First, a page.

• Joey Mascio

Three Laws for Parenting a Teenage Lawyer - Part II

Updated: Jul 10, 2019


Before you go toe to toe with a Teenage Lawyer, you better be ready. Emotionally and mentally.

Teenage Lawyers will argue and debate their way out of trouble or into something they want. They can be exhausting to deal with... if you don't know the Three Laws.


Last week we talked about Law I: Control Your Emotions. This is imperative due to Teenage Lawyers' Flaw I: they are emotional.


This week, we move on to Law and Flaw II:


Law II: Never use hyperbole

Flaw II: Teens are illogical


Law and Flaw II

If you break Law I, controlling your emotions, the Teenage Lawyer will certainly exhibit Flaw 2: being illogical.


Remember learning about logical fallacies in high school English class? I don’t know why every teenager doesn’t ace that part of the test because logical fallacies are a teenager’s bread and butter.

There are two main logical fallacies teenagers utilize in arguments.


First is the classic logical fallacy of credibility. Attack an opponent's credibility and any argument they pose, no matter how valid, is perceived as weak. This is called argumentum ad hominem, or argument against the man. But with the Teenage Lawyer, it becomes argumentum ad parente, argument against the parent.


The second highly used fallacy is argumentum ad misericordim, which is an appeal to pity. This often manifests as the phrase “this isn’t fair.” If they can convince you of how unfair they are being treated, you’ll take pity on them and change your decision.


The Teenage Lawyer is actually very calculated and logical in their use of illogical arguments. They are usually aware of the weakness of their position, whether consciously or unconsciously, and will go through great lengths to avoid having to admit reality.


I was coaching a 13-year-old client who was talking about how she recently got in trouble. “They punished me for no reason!” she attested (an attack on her parent’s credibility). After asking her more questions, she slightly changed her claim. “I didn’t know what I did was going to get me in trouble” (an attack on the fairness of the situation, an appeal to pity).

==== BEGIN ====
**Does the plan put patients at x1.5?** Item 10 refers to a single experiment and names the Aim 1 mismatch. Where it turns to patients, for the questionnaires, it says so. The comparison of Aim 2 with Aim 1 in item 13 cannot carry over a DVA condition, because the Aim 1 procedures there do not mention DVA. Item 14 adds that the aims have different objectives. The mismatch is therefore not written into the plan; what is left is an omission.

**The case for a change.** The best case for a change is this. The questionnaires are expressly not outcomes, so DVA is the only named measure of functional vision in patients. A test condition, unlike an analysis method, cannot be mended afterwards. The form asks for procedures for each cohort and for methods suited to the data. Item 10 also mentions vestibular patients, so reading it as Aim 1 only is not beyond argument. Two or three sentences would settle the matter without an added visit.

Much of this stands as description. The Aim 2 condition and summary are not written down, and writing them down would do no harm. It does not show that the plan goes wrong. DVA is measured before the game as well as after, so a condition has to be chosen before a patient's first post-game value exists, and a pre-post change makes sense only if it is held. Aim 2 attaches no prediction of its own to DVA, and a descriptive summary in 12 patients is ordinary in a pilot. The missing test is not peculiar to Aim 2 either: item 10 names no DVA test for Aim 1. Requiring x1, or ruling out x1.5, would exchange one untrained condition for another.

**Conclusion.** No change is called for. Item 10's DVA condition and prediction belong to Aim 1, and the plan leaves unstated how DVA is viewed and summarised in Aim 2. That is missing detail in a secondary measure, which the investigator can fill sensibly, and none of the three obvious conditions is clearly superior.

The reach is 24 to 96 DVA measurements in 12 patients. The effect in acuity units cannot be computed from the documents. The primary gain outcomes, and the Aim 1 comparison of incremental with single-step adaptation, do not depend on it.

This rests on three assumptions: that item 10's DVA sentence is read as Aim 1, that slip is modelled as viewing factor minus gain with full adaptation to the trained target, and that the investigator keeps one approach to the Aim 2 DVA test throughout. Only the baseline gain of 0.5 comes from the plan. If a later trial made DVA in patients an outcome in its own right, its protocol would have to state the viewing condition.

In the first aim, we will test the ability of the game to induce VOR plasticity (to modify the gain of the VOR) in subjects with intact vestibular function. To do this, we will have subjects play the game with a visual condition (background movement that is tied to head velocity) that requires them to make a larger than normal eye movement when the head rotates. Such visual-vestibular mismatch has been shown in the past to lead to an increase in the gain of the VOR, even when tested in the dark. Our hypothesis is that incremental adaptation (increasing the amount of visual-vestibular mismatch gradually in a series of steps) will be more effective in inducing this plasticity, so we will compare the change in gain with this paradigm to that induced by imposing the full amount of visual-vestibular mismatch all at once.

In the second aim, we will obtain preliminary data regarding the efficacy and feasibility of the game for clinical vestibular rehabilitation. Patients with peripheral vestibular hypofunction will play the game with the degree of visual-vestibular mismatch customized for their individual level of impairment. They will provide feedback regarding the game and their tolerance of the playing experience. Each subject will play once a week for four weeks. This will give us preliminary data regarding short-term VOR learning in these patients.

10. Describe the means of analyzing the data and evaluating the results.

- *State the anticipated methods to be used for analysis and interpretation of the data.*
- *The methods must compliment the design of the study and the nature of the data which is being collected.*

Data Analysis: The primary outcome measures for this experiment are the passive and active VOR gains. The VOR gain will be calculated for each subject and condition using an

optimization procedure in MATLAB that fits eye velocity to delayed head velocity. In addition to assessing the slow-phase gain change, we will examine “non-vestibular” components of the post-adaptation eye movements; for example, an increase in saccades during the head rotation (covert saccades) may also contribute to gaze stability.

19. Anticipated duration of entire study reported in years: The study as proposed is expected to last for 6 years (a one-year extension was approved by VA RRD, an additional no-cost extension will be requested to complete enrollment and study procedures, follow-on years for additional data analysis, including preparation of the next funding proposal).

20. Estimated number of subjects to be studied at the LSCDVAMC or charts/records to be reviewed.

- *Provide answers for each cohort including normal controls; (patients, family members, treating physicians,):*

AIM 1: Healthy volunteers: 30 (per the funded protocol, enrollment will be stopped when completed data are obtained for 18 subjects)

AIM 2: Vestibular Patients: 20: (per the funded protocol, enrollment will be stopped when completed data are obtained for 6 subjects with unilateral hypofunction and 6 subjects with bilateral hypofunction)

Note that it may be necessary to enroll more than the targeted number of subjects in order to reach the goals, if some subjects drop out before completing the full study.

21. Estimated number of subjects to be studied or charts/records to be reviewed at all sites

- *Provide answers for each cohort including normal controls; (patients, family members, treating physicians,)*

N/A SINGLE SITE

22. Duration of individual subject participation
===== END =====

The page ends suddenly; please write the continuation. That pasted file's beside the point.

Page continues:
Later in the session, when she was in a less defensive mood, I explained my 90/10 teen-awareness theory–when a teen makes a poor decision, they are aware it is a poor decision 90% of the time but decide to do it anyway. I asked my client to think about her choice and what category it was really in.


A sly smile crossed her face and she said, “the 90%.”


She was fully aware that her actions were out of line and the consequence was appropriate, but the lawyer in her wouldn’t let her admit it. She didn't want to lose the case.


The teenage lawyer wants to avoid punishment, even when they know they are wrong. This is why the best course of action for them is to attack your credibility.


A parent’s biggest mistake comes in making that easy for them. This is why Flaw II leads to Law II: Never use hyperbole.


“You never listen!” “You’re always late!” Using hyperbole in accusations will just lead to the Teenage Lawyer pointing out the one or two times they did listen or were on time. Then the conversation becomes about a time in the past they did good, rather than the time right now they should have done better. It also leads them to start labeling the things you say as untrue.


“You’re grounded for a month!” “You can’t see those friends anymore.” Using hyperbole in punishment isn’t good for anyone. You both know you will never enforce such an outlandish punishment and the Teenage Lawyer will attack your credibility and appeal to pity.


Declaring extreme punishments is a result of losing control of your emotions and is really just for "show." The last thing you want when in a serious debate with your child is for them to start viewing your words as theatrical.


Statements like “because I said so,” “because I’m the parent,” etc. are also hyperbole. They suggest that because you are their progenitor, they must listen to and obey everything you say. I can think of several instances, both personal and historical, where that should not have been the case.


This doesn’t mean you can’t claim authority, obviously you know what is best for them as their parent and you can (and should) enforce rules. But remember, you’re dealing with a Teenage Lawyer and statements like “because I’m a lawyer!” or “because I’m a cop!” aren’t very effective in the courtroom.


Hyperbole is the feeble attempt of a desperate mind to control the argument.


Once you get Laws I and II down, you are ready to move on to Law III: Be consistent.

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